While we can agree that safe storage is a very good and smart option, the only thing that can be done with that would be to encourage gun owners to properly store their firearms. The NRA and gun manufacturers have been doing this for years. Every new gun purchased in America comes with a lock that will render the gun inoperable without removing the lock (usually the lock is inserted through the camber area). I’ve seen numerous ads for gun safes with the newest and top technology for safety and accessibility in time of need that have been produced or sponsored by the NRA. I do not want to see the government get involved more in this area though, by passing laws requiring certain storage requirements because the only way to enforce that is a database and/or registry… then to go door-to-door ensuring compliance.

        Extremely against the guns-off-site idea… half of the reason people in America own guns is for hunting, the other half is for personal protection. If I’m at home and someone breaks into my house, I need my gun accessible to me immediately, to protect my family.

        On the point we both agree on, the mental health issue… in the Texas Church shooting, it has been stated by the government and the Air Force that a “clerical error” caused the NICS report to not happen. I’m not sure how you go about removing the human element from this issue, but he should never have owned a firearm in the first place. In regards to the laws on the books that aren’t being enforced, I think funding is the key to enforce it. If states do not report certain mental illnesses that would preclude someone from owning a firearm, then they have certain federal funds withheld until they catch up to the law. Money talks in America.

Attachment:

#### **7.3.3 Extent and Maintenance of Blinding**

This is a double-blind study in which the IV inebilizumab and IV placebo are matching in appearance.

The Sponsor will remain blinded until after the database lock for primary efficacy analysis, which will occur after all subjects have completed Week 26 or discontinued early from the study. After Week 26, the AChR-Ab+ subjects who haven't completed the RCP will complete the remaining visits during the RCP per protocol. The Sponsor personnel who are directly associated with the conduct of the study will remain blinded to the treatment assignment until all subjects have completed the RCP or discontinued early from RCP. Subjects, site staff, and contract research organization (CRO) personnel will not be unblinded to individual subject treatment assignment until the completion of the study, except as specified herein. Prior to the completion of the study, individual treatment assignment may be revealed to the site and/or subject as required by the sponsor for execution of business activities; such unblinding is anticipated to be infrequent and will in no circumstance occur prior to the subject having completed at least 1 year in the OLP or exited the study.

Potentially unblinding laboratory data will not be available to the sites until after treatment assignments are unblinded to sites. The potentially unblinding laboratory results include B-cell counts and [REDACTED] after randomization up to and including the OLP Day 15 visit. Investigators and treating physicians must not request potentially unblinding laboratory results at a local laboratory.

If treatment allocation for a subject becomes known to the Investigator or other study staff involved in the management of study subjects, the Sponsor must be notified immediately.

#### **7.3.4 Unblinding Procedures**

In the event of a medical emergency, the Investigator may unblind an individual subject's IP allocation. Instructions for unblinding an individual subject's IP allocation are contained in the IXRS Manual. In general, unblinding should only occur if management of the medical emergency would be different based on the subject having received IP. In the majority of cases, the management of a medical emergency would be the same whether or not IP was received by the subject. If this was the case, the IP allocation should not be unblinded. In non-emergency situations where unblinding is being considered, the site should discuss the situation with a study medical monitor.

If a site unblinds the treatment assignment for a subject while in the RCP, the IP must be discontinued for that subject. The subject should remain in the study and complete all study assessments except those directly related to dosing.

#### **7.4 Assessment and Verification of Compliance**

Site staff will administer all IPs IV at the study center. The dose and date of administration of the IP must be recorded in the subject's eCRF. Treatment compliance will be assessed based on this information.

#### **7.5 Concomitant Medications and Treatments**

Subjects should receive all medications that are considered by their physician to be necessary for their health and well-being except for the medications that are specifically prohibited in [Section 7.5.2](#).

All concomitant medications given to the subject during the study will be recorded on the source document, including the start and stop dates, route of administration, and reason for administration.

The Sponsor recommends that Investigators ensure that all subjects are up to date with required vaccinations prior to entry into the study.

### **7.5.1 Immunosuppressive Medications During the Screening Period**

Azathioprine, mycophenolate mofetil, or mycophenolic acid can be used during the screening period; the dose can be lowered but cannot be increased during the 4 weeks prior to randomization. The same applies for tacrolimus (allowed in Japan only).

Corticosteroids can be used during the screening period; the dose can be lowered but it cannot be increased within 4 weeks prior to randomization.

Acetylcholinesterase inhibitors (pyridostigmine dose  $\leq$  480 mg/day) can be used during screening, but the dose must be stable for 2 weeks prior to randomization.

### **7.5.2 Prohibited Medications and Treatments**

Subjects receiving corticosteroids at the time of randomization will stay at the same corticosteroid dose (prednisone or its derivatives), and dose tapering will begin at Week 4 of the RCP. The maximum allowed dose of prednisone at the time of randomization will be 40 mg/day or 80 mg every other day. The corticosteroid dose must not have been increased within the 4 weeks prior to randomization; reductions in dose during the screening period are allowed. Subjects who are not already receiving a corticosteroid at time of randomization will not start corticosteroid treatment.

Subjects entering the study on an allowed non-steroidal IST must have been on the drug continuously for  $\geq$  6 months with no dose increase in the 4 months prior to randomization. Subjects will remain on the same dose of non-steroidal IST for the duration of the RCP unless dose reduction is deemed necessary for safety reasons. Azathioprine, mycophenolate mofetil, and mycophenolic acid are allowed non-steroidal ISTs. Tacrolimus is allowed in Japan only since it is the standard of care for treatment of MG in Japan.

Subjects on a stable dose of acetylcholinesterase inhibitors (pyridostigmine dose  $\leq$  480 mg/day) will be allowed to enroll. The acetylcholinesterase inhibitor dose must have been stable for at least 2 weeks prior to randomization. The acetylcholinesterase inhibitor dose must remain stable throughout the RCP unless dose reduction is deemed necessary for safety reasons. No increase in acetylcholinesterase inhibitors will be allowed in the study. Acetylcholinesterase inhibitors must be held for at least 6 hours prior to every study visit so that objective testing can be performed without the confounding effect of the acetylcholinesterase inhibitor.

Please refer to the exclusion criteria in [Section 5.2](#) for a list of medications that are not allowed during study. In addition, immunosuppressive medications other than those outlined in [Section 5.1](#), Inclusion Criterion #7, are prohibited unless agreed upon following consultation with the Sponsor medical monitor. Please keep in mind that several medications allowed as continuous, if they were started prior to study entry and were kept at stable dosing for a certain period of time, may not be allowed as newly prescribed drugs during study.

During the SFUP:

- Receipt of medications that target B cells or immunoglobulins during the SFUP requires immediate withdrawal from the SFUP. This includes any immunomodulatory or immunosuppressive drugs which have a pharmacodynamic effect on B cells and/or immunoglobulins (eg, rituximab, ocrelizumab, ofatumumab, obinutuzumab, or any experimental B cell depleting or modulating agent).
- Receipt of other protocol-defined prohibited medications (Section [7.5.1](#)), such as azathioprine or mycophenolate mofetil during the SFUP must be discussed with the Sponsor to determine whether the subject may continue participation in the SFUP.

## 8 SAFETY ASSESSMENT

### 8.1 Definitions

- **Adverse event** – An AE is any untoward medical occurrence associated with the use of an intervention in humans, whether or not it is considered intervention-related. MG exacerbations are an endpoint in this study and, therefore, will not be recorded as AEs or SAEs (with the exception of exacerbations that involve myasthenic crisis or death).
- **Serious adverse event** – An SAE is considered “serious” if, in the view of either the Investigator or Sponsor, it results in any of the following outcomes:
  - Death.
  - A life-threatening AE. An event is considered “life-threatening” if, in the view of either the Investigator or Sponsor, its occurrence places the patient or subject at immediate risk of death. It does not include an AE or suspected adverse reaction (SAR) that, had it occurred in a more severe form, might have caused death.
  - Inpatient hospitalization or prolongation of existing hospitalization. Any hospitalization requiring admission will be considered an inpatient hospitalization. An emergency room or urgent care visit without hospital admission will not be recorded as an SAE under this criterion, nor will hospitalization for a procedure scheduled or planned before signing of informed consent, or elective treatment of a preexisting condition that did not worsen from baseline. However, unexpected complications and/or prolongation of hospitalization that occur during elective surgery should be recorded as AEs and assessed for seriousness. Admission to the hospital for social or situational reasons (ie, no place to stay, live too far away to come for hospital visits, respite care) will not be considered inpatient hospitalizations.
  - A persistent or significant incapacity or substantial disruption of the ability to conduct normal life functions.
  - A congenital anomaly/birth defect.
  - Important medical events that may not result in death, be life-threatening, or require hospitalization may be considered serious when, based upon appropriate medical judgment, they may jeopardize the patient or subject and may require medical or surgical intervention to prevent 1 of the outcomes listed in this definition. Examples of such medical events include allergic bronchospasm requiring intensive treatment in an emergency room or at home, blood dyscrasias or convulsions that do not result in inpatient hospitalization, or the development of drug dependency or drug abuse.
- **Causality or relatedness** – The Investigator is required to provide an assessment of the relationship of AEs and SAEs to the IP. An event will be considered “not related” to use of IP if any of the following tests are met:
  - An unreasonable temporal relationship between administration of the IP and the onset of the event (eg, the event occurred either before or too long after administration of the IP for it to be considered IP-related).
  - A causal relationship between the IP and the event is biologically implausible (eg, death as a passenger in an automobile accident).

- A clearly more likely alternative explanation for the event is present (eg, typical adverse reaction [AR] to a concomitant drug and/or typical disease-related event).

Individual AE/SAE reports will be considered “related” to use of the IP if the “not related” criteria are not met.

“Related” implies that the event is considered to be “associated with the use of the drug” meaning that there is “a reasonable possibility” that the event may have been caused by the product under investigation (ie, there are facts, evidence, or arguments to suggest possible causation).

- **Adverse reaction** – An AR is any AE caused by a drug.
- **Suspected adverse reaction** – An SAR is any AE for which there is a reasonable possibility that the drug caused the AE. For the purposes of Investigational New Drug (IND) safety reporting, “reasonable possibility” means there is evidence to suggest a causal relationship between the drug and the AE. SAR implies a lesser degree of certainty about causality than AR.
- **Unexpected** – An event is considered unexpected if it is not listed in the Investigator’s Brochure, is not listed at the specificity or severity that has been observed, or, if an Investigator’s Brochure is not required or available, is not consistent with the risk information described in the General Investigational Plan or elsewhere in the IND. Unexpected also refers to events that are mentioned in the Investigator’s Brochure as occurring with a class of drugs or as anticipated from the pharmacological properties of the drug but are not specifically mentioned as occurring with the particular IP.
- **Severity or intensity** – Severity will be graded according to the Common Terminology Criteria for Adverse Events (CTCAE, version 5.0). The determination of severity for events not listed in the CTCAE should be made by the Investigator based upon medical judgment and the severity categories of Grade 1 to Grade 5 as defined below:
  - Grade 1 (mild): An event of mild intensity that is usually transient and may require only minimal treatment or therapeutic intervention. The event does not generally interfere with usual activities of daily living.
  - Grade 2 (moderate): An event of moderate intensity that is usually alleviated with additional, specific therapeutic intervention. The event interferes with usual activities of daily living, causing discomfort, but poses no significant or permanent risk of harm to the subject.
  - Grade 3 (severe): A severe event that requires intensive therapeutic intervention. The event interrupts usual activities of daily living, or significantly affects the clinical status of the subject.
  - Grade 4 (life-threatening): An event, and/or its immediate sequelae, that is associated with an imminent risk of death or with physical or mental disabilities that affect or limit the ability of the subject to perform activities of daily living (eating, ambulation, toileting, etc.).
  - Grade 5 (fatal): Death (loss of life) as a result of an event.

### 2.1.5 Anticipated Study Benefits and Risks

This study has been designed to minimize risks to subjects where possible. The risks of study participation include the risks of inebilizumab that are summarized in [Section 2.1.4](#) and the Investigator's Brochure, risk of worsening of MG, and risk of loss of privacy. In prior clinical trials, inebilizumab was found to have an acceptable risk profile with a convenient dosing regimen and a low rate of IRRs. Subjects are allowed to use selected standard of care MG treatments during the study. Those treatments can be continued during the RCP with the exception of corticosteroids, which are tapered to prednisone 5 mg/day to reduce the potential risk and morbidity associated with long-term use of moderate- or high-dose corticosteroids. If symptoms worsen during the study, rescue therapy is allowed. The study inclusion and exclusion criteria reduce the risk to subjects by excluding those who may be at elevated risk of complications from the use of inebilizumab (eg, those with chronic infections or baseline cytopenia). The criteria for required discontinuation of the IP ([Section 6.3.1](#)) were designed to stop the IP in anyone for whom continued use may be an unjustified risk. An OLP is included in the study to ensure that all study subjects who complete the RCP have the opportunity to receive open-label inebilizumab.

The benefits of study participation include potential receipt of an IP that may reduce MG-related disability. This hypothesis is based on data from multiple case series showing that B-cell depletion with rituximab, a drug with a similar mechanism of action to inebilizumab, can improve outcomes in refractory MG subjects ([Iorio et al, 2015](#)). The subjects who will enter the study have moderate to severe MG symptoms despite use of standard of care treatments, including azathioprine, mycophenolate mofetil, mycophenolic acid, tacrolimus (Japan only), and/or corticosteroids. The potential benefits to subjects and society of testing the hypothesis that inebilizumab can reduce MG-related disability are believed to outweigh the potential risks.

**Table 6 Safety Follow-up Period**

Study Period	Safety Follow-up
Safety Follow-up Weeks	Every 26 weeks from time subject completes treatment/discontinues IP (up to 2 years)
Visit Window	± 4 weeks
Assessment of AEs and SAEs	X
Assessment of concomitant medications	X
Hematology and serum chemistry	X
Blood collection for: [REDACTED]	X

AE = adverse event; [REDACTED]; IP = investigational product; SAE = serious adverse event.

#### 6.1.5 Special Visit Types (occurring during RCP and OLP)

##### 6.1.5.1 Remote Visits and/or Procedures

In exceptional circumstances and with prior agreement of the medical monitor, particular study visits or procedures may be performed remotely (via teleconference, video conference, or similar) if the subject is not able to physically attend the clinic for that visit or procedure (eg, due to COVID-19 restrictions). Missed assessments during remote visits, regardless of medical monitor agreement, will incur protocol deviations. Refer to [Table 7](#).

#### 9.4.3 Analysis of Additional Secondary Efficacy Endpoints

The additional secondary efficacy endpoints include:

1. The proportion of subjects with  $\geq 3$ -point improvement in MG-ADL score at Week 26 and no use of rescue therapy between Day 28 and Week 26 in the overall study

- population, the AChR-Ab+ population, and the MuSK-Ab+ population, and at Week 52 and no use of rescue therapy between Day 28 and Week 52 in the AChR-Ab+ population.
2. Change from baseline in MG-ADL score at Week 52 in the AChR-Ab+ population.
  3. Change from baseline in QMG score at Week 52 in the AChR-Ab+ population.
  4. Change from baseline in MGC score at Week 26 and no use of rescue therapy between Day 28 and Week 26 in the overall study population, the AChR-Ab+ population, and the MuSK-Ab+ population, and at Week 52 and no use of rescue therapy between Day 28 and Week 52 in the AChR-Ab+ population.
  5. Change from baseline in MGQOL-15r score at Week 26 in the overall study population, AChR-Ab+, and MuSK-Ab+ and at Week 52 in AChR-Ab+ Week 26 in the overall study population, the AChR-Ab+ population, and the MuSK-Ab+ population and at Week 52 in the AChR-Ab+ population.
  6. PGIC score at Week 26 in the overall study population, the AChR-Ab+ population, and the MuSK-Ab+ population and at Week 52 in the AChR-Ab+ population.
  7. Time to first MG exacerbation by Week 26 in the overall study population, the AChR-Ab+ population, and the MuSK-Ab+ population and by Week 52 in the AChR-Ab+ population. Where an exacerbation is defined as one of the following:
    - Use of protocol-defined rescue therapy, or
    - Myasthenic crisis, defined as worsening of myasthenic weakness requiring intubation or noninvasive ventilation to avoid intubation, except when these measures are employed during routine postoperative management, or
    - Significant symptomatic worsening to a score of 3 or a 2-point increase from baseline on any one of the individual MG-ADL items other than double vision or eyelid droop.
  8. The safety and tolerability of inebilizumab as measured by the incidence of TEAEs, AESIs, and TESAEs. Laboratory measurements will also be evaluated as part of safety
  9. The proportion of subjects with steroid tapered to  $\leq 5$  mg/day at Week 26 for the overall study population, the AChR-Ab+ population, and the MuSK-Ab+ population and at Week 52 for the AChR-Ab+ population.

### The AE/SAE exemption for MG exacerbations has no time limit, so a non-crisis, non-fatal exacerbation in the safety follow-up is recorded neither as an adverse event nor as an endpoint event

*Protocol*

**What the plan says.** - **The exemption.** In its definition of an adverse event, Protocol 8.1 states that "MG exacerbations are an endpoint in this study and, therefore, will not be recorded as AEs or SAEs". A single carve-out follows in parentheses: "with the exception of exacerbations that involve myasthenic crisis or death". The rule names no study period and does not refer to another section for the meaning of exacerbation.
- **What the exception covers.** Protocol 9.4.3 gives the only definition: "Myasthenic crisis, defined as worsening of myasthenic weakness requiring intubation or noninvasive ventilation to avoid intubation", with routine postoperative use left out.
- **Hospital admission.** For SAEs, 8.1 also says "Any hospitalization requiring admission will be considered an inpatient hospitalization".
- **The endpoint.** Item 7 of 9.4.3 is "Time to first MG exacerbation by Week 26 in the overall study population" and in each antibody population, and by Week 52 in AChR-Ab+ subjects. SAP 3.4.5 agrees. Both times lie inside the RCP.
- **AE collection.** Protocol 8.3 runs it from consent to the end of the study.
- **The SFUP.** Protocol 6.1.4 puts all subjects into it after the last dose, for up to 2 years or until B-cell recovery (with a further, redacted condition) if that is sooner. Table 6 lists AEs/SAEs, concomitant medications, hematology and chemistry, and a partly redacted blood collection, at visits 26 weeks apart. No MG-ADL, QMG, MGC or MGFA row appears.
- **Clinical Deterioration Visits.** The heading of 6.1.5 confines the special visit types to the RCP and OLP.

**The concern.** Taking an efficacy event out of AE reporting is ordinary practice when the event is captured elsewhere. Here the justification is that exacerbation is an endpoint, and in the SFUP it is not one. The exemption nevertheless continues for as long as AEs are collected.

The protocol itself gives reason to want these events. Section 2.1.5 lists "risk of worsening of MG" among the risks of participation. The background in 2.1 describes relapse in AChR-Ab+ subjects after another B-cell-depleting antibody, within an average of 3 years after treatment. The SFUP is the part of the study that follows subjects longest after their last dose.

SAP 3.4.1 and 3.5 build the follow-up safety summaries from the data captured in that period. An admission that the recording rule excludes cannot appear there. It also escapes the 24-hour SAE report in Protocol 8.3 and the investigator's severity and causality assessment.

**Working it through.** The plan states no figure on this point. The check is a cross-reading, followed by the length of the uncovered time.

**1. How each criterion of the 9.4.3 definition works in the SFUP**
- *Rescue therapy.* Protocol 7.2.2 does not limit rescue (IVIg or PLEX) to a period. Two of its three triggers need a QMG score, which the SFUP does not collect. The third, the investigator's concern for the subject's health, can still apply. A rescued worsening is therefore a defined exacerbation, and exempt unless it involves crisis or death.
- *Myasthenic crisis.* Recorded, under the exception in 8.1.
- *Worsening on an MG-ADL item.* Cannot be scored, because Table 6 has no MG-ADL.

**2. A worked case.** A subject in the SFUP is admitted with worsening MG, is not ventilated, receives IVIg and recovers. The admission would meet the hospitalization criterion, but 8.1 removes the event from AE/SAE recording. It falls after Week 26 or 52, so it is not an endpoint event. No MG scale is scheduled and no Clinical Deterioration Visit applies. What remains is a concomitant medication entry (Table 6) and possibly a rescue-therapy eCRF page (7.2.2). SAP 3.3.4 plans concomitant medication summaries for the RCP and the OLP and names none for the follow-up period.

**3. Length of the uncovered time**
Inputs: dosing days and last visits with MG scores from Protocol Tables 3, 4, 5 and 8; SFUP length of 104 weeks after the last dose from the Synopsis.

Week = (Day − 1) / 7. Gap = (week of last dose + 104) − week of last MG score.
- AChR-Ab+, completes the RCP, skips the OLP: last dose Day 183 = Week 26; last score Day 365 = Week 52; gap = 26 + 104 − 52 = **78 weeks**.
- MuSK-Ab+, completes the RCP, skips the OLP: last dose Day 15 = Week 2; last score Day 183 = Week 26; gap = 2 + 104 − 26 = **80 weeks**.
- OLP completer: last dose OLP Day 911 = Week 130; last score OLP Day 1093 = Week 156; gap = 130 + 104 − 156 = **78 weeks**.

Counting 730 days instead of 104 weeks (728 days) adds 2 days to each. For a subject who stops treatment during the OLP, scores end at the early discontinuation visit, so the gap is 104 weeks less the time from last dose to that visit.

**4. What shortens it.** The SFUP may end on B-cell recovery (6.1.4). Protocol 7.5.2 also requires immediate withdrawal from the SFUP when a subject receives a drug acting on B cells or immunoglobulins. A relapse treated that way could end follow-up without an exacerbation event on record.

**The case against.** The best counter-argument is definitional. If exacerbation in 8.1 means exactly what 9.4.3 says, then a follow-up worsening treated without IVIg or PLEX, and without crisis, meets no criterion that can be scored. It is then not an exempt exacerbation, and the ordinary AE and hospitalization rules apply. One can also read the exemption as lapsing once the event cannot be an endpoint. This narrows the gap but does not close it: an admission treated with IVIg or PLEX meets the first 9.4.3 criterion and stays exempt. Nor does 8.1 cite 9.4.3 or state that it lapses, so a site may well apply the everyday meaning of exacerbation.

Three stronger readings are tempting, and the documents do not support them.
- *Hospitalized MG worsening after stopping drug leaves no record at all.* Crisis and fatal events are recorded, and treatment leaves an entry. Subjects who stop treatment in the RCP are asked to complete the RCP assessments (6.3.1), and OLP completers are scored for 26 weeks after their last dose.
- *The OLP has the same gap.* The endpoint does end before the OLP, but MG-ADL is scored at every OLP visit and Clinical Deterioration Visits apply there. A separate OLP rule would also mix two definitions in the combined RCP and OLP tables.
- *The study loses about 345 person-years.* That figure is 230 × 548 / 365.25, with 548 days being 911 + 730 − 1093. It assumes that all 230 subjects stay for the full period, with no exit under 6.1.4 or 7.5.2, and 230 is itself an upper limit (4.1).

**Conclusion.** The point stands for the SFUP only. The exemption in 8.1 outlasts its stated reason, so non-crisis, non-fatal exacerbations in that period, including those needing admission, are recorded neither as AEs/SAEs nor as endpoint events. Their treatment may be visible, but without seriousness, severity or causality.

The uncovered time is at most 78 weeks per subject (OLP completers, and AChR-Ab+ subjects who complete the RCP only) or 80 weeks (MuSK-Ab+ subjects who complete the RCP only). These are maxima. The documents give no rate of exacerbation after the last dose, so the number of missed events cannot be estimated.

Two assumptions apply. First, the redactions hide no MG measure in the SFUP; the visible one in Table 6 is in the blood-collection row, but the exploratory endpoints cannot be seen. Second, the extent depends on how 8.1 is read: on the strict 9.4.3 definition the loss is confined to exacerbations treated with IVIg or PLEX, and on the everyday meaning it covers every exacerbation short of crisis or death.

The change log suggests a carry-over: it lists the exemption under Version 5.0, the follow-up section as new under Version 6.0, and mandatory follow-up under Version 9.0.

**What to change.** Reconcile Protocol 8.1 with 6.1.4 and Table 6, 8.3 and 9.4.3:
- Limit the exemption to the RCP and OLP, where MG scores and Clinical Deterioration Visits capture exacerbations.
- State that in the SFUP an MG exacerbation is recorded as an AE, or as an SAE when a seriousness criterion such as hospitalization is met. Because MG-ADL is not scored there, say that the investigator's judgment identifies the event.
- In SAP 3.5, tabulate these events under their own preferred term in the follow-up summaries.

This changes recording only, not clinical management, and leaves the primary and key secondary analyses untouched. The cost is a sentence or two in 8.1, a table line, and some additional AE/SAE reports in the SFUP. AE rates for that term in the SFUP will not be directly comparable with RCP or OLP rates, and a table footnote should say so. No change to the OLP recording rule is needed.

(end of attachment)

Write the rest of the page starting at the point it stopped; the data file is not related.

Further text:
To your final point: I understand what you are getting at, but I would counter that the number of guns or percentage of people who own guns doesn’t correlate at all with gun deaths. I’m about to commit a journalistic no-no, but look at this chart (https://en.wikipedia.org/wiki/List_of_countries_by_firearm-related_death_rate) (I know… wikipedia… i know) If you sort it by the 2nd column, you will see the top countries with firearm related deaths per year. The US isn’t in the top 10, but has 112 guns per 100 inhabitants. What this shows is that the VAST majority (>99%) of all gun owners are responsible, safe, and smart with the firearms that they own.

        We will likely never see eye-to-eye with each other on gun policy and that right there is what makes America great. We can agree to disagree, carry on a thought-provoking, intelligent conversation and no one gets called a bigot, racist, idiot, moron, or whatever other adjective one can think of to denigrate another. Living in the deep south gives me a much different viewpoint and opinion to this than it would if I lived in, say New York City! 🙂

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About the author

Jon Saltzman

Jon Saltzman is the Senior Editor and Publisher of Political Storm. In a former life, Jon was the CEO of a publicly traded company. Tired of happiness and living a stress-free lifestyle Jon decided to embrace his passion for politics, creating a website to bridge the divide created in today’s political realm. He believes that all of us want to hear points of view from all sides, so he established a vehicle to help us get there.

You can contact Jon directly at jsaltzman@politicalstorm.com